President Obama recently outlined his plan to withdraw American military forces from Afghanistan. Rocky Brands (Nasdaq:RCKY) is a small Ohio boot manufacturer that's been directly affected by the action overseas. Three years ago, based on Special Operations input, it created the S2V combat boot specifically designed to take a pounding on the battlefield. According to soldier feedback, they're performing beyond expectations and it is this success that makes its stock worth a closer look.
TUTORIAL: Budgeting Basics
Rocky's had a tough go in recent years. Its $542,000 net profit in Q1 was the first time the company has seen a first quarter profit in three years. A combination of lower interest expenses and higher gross and operating margins contributed to the good news. Despite revenues declining by 6.7% year-over-year to $52.3 million, the business it did garner was from products with higher gross margins, which increased by 340 basis points to 36.8% in the quarter. Its operating margin was up by 67 basis points to 2.0%. It might not seem like much, but its trailing twelve-month operating margin is higher than it's been since 2006. Good things are starting to happen.
For a company that's been plagued by high debt and the interest expense that goes with it, 2010 was a watershed year. In May 2010, RCKY did a secondary offering for 1.8 million of its shares at $8.40 each. The $14.1 million in net proceeds would all go to partially paying down its $40 million, five-year term loan at 11.25%. At the same time it prepaid another $15 million and finally, in October, it secured a $70 million credit facility through PNC Bank (NYSE:PNC) at a much more favorable rate of interest (LIBOR plus 1.5%) completely replacing its loan with GMAC Commercial Finance. Its recapitalization reduced outstanding long-term debt for Q1 2011 by 41% to $27.8 million from $46.8 million in the same quarter a year earlier. As a result, its interest expense in the first quarter dropped by 87%, a far more reasonable financial arrangement.
Rocky Brands and Peers
|Rocky Brands (Nasdaq:RCKY)||4.92|
|Wolverine World Wide (NYSE:WWW)||11.20|
|Lacrosse Footwear (Nasdaq:BOOT)||8.71|
|Weyco Group (Nasdaq:WEYS)||13.29|
Rocky Brands is the classic value trap conundrum. Is it cheap for a reason or are investors simply ignoring the good things that are happening in the business? I believe it's the latter. VF (NYSE:VFC) announced in mid-June that it was buying Timberland for $2.2 billion, a 43% premium to the New Hampshire company's closing price prior to the deal announcement. VF believes Timberland's enterprise value is worth 12.4 times EBITDA. If you take out the 43% premium, the multiple drops to 8.2 times. Even discounting the acquisition, Rocky Brands is cheap compared to its bigger rivals.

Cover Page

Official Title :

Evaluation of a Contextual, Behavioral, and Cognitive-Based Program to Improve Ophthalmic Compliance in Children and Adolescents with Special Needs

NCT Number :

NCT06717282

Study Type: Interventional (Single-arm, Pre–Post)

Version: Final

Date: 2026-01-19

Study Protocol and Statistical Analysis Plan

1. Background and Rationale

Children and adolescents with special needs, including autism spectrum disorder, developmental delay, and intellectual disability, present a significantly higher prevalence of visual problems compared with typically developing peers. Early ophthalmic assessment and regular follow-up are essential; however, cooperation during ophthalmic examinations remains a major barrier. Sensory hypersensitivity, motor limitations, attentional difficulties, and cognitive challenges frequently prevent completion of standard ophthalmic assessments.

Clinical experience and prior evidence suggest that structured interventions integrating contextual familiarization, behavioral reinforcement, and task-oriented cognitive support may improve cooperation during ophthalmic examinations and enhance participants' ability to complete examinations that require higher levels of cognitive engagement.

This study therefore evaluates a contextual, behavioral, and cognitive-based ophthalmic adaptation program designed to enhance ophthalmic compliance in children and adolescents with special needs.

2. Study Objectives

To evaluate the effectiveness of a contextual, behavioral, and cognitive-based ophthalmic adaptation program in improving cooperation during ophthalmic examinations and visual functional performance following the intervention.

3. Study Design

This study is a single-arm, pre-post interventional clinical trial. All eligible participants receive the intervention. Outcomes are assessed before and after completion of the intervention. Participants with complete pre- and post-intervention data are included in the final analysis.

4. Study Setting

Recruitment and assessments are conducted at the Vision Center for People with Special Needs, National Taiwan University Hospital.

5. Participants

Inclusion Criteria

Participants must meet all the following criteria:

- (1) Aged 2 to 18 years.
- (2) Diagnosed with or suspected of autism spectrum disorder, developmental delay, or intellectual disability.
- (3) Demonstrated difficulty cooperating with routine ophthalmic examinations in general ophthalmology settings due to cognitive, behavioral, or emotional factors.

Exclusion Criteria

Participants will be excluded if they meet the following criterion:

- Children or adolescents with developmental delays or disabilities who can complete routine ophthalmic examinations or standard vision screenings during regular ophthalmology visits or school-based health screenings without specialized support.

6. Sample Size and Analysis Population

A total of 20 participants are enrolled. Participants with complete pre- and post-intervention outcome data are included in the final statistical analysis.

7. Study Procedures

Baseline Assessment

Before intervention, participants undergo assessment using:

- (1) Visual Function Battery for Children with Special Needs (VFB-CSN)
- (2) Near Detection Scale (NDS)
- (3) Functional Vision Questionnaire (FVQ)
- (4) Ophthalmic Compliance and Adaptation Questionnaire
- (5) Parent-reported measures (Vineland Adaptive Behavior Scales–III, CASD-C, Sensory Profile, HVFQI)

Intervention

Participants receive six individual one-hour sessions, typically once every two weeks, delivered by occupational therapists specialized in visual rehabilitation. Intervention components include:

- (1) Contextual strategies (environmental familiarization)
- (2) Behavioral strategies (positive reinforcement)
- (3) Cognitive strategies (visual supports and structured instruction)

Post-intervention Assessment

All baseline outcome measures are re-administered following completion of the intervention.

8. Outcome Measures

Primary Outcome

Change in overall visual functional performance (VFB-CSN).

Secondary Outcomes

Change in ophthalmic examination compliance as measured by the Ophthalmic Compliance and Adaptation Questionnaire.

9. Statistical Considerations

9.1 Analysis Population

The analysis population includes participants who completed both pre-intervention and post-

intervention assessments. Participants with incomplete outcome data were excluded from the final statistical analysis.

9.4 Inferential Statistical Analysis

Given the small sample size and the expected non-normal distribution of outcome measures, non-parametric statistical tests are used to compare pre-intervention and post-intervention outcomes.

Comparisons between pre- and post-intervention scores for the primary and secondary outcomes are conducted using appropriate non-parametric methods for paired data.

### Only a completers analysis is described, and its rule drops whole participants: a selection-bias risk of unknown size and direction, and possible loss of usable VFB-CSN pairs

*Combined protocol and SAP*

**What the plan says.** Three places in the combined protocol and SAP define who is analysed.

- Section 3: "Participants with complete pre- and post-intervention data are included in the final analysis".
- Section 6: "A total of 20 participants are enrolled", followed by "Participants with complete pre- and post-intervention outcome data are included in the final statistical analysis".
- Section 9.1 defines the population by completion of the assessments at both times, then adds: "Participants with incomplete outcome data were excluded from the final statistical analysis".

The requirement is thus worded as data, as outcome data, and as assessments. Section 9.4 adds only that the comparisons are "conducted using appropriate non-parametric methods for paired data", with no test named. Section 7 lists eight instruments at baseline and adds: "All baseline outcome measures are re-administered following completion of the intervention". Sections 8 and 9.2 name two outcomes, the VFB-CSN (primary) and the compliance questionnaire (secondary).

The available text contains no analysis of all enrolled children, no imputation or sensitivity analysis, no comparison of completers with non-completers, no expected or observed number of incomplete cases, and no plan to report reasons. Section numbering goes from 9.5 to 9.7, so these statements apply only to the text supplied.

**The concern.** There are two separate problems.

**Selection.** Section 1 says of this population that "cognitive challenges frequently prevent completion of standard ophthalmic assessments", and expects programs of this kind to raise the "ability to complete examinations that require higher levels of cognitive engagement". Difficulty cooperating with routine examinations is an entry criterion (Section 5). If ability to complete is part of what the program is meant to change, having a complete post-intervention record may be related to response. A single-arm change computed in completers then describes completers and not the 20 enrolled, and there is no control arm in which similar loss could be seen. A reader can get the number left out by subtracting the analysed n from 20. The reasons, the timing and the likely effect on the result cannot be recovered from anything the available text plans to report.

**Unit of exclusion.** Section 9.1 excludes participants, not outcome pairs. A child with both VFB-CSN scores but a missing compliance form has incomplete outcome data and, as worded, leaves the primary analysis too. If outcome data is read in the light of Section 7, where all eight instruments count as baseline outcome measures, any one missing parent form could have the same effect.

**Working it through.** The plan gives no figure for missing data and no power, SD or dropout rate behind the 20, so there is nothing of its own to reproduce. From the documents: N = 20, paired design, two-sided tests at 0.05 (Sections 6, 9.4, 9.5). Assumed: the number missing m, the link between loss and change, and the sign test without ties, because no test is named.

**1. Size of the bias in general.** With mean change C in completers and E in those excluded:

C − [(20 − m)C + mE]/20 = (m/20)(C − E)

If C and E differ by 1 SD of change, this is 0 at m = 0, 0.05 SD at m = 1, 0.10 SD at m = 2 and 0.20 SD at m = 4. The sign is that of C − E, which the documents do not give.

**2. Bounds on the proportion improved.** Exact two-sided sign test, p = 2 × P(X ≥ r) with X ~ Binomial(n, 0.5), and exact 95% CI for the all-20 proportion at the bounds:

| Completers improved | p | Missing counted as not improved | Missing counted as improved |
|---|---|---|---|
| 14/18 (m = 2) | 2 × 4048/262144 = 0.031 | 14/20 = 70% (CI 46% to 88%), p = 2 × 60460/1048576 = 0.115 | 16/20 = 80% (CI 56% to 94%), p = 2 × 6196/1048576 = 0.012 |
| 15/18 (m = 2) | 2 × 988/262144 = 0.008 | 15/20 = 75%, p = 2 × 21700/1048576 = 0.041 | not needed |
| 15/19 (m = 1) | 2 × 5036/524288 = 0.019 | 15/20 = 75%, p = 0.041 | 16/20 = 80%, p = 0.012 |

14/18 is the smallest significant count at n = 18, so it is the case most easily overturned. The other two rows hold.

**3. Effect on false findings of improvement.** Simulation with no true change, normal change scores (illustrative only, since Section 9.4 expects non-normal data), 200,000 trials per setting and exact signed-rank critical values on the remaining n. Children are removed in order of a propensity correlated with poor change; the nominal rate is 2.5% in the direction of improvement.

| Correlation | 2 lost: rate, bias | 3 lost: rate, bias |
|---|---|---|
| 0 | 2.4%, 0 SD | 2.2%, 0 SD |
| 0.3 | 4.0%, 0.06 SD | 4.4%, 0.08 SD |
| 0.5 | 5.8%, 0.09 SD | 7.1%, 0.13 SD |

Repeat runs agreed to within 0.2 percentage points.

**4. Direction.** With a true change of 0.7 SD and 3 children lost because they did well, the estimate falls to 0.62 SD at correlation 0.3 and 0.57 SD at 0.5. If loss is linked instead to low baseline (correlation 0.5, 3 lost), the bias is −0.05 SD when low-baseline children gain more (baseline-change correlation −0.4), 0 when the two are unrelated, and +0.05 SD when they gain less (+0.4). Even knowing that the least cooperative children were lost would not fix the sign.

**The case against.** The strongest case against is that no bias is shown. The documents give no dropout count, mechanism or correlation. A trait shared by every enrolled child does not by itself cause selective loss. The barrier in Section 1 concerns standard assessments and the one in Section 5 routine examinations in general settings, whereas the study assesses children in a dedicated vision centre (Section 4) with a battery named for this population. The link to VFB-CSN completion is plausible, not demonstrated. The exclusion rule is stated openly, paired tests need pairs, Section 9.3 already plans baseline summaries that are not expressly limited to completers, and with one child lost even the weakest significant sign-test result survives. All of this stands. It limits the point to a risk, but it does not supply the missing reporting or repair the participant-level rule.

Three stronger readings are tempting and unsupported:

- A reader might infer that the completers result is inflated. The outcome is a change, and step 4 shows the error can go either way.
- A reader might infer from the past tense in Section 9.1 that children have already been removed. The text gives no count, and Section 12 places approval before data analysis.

Not convinced? Consider these two Ben Graham numbers. The first is net current asset value per share. That's current assets less total liabilities and Graham looked for companies trading at less than two-thirds NCAV. That's not easy to find these days. Rocky's market cap is 1.7 times NCAV while Timberland's is 4.4.
Finally, there's something called the "Graham Number" which looks for stocks trading at less than a price-to-book of 1.5 and price-to-earnings of 15. The two ratios multiplied together should be less than 22.5. By taking the square root of 22.5 multiplied by earnings per share and book value per share, you get an estimate of fair value. In Rocky's case, its fair value is $19.72, providing 68.3% potential upside. Timberland's fair current fair value is $22.26, providing none. While there's always the possibility it's a value trap, I'm doubtful.
The Bottom Line
Rocky Brands has a history of peaks and valleys. As we sit here today, it's climbing up the mountain, not down. (For related reading, also take a look at Analyzing Retail Stocks.)
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